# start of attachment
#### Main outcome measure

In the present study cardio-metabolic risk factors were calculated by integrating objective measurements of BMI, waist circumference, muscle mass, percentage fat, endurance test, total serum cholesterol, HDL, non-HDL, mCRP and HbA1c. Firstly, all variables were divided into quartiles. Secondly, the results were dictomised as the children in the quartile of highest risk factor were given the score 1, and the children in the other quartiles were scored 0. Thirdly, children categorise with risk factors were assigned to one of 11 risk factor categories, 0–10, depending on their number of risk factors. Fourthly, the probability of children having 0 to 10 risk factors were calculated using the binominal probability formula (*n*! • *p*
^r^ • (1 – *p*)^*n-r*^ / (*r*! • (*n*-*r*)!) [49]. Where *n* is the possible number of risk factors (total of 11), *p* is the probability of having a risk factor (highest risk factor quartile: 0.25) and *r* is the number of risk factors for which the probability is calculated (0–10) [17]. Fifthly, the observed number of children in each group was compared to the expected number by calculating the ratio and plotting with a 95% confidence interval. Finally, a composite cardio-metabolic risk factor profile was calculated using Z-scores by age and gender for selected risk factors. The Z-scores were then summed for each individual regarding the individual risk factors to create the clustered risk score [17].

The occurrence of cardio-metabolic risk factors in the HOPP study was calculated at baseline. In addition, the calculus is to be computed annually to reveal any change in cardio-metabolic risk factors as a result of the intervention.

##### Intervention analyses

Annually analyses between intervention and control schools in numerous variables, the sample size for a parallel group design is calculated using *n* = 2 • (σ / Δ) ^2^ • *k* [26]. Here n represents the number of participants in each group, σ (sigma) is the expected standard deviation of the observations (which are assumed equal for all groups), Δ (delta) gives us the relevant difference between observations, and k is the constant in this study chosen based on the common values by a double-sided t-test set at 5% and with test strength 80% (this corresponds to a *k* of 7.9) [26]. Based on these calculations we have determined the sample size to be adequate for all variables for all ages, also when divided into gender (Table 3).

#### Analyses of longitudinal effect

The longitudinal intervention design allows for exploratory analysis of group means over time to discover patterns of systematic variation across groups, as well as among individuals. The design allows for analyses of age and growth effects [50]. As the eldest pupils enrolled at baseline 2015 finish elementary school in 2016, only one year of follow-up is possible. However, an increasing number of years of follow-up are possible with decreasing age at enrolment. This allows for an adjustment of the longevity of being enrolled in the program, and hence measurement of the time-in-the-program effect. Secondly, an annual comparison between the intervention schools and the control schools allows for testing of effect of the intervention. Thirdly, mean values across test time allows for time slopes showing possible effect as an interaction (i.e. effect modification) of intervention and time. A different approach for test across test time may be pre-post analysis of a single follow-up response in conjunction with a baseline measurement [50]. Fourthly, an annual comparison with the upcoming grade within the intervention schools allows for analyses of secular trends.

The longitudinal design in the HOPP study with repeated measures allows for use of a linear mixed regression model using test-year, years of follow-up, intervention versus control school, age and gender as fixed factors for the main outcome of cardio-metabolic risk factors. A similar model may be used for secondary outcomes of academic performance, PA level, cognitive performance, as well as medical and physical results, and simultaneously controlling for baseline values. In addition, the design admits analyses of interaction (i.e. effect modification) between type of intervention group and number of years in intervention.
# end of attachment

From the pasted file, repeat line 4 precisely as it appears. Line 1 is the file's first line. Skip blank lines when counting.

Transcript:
The occurrence of cardio-metabolic risk factors in the HOPP study was calculated at baseline. In addition, the calculus is to be computed annually to reveal any change in cardio-metabolic risk factors as a result of the intervention.